Petsoulis stated that “the longer [Johnson]’s in there, the more chances he has of turning it around.” Petsoulis also warned that “[Johnson’s] denial is so big, his resistance is so big, that with his history [it] makes him a very high risk [of reoffending].” Petsoulis testified that he felt Johnson would not be responsive to treatment in prison during the presumptive 108-month sentence and that Johnson was “most likely going to refuse treatment because he’s so greatly invested in not being called the baby raper * * * .” Petsoulis opined that Johnson would not be amenable to treatment based on Johnson’s attitude and the information Petsoulis had been given.
The district court found that the “conclusion and opinion by Mr. Petsoulis fits the definition of a pattern sex offender within the statute.” We agree. Petsoulis’s testimony, based upon his examination of Johnson, the facts of the crimes committed and what Johnson had shared of his history, supports the district court’s conclusion that Johnson is one whose criminal sexual behavior is so engrained that the risk of reoffending is great without intensive psycholtherapeutic intervention or other long-term controls. Petsoulis’s testimony also supports the district court’s finding that Johnson needs long-term treatment or supervision beyond the presumptive term of imprisonment and supervised released.
The district court did not err in concluding that Johnson is a patterned sex offender or in sentencing him to 216 months – twice Johnson’s presumptive sentence, as mandated by Minn. Stat. § 609.108, subd. 1. See State v. Lonergan, 505 N.W.2d 349, 357 (Minn. App. 1993) (recognizing patterned sex offender statute mandates minimum double presumptive sentence, and it is not abuse of discretion to impose such sentence if evidence supports application of the statute), review denied (Minn. Oct. 19, 1993).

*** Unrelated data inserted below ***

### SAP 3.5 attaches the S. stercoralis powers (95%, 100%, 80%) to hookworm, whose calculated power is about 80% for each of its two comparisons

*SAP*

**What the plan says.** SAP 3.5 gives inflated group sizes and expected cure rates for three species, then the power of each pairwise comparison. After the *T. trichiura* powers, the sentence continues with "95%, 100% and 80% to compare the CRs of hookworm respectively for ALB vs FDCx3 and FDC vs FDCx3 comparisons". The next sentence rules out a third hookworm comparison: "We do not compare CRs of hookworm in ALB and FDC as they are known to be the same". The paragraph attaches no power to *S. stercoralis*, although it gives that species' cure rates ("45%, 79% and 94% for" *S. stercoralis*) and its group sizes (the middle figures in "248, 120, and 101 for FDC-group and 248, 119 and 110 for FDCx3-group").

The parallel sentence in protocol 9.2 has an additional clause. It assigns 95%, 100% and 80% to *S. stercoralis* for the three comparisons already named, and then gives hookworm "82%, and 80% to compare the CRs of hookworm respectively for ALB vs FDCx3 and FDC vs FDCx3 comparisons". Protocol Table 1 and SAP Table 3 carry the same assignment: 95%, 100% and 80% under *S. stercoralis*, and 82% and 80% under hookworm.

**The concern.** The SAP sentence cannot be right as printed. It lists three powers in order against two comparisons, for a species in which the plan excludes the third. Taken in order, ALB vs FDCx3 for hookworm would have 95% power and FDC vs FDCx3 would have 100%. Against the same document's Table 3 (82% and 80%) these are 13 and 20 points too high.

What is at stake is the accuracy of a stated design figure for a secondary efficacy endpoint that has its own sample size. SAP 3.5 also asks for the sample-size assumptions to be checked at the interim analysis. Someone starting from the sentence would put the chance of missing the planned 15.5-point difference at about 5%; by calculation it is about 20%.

Johnson disputes his criminal history calculation in a footnote. The court correctly included a juvenile point in computing the criminal history score because Johnson’s juvenile offenses were committed after he was 14 and after 1995. Minn. Sent. Guidelines II.B.4. The district court did not err in calculating the presumptive sentence.
 The district court later reduced Johnson’s sentence to 180 months, the statutory maximum sentence under Minn. Stat. § 609.344, subd. 2. Subdivision 1 of the patterned sex offender statute directs the district court to sentence a patterned sex offender to
not less than double the presumptive sentence * * * and not more than the statutory maximum, or if the statutory maximum is less than double the presumptive sentence, for a period of time that is equal to the statutory maximum * * * .
Minn. Stat. § 609.108, subd. 1. Subdivision 2 of the statute directs that if the court is “imposing a sentence under subdivision 1, the statutory maximum imprisonment penalty * * * is 40 years, notwithstanding the statutory maximum imprisonment penalty otherwise provided for the offense.” Minn.Stat. § 609.108, subd. 2 (emphasis added). The appropriateness of the reduction to 180 months is not challenged on appeal.